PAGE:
Their assignment was to make life easier for their fellow students. To redesign those U of T websites where it’s hard to find the information you need. To rethink the library kiosks at Robarts where there’s a low-usage problem. And to re-imagine a popular and useful student handbook as an online resource.
Taking up these challenges were the first graduating cohort of user experience design (UXD) Master’s students from the Faculty of Information. Their partners were nine different organizations across campus who wanted to redesign the user experience of the products and services they offer to students.
At a special exhibition held the last week of classes, Erin Canning explained how she and her fellow students from INF2192 worked to create an online version of the university’s Student Life Resources Guide. The paper book is handed out during frosh week and consulted often throughout the year, but the goal was not to simply replicate it online.
Holding her laptop in front of her and standing before the user experience map created by her group, Canning uses the new Health and Wellness Centre page her team created as an example of their design thinking. The students wanted to show “the human aspect of this resource” so they included pictures of the Centre’s receptionist and staff to help patients arriving for their first visit recognize the faces and feel more at ease. They also posted the busiest hours for the Centre, which allows visitors to come by during off hours if they can.
The UXD students tried to put themselves in others’ shoes, even considering how many people arrive early for important appointments and then have to kill time. “You don’t want to be that early weirdo in the waiting room,” said Canning, so the team made a list of nearby resources including a Second Cup, the university bookstore and a T-Card centre next door.
Heather Kelly, the Senior Director of Student Success and a project partner, said she was especially impressed with how the UXD team anticipated the different ways students might ask questions. “I think sometimes we search too hard to get the answer when there can be many different answers,” she said as she admired the online guide prototype.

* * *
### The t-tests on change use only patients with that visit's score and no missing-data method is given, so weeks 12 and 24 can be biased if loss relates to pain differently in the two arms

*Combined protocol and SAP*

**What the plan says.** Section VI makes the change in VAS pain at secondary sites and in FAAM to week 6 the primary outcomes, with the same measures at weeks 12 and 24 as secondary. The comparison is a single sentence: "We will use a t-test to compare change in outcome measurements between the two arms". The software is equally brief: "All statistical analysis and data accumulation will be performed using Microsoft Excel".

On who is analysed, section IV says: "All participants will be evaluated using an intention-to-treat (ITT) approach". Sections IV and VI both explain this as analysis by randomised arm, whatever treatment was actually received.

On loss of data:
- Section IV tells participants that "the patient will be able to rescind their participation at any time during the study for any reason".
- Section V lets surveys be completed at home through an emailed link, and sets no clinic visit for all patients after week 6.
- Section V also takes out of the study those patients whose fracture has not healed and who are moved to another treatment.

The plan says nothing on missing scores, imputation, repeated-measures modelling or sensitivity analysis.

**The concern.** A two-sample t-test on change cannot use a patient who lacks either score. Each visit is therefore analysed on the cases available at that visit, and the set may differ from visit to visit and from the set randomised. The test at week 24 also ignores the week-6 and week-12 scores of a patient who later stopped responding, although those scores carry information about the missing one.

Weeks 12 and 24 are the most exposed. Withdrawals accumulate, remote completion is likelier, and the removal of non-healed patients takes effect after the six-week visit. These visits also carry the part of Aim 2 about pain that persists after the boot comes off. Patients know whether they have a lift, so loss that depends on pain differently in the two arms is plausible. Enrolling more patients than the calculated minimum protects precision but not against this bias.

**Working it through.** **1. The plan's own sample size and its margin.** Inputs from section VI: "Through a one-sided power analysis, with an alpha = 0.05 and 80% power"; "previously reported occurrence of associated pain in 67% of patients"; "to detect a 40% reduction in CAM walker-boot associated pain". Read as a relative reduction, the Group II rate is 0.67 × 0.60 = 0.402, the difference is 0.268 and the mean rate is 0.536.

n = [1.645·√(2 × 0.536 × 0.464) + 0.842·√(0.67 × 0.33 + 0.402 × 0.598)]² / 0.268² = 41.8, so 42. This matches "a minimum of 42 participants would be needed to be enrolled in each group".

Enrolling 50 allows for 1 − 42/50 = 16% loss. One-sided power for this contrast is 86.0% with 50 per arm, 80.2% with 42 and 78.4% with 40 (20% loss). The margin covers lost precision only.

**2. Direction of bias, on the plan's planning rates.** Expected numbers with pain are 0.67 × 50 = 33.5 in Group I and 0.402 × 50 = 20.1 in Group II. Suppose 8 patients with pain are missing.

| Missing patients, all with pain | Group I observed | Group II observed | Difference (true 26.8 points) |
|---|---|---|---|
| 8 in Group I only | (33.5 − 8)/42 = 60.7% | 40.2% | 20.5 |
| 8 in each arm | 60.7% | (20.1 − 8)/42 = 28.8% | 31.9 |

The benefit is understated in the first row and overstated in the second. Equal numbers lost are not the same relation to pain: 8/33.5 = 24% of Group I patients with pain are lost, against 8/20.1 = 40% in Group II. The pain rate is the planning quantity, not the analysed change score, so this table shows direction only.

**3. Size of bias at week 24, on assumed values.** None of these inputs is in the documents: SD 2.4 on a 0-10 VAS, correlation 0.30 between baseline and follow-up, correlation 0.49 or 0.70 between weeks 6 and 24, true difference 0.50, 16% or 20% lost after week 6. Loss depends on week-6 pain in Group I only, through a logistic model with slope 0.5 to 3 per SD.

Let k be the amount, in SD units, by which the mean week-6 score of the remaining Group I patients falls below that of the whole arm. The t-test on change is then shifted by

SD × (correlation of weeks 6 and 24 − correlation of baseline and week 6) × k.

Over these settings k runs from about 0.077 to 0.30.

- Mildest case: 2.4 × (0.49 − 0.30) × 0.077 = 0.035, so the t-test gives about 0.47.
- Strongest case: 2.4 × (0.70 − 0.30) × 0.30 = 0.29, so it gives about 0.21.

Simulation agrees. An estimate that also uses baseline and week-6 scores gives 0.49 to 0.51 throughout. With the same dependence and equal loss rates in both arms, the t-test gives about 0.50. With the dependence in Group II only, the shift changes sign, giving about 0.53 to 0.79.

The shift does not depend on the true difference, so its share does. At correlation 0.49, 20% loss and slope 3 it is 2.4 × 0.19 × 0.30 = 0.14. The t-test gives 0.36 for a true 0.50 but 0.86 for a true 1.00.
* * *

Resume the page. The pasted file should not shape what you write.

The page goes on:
When the project started, the university’s Accessibility Services group knew its website had a number of pain points which prevented students from finding the important information they were looking for. The website wasn’t intuitive, explains UXD student Hiba Rafih. “All the information was there. It just wasn’t available where you would expect.” Among the fixes the UXD team suggested were new label names, redesigned menus, and the posting of critical forms to multiple web pages instead of just putting them all in one place.
UXD student Jude Park, who worked on improving user experience at the kiosks in Robarts Library, said students raised in the age of Google often don’t know what a call number is. It’s not a concept they’re familiar with or have ever had to learn. “Depending on their major they might never have needed to find a physical book,” he said. They often think the first letters of the call number refer to the book’s title or author’s name and become confused when they head into the stacks to get their books.
As a result, it was important the kiosks show clearly how students can find the books they’re looking for. The UXD team decided the opening screen should be a map. Instead of giving library users an old fashioned choice of different category icons to click on “we give them the information they want right off the bat,” says Jaisie Sin.
While UXD often aims to help people spend as little time as possible finding what they want, Sin is a different kind of case study. As one of the Faculty of Information’s first Master’s graduates in UXD, she’s planning to stick around the Faculty of Information and complete her PhD in the field of UXD and human computer interaction.
Read more about the UXD concentration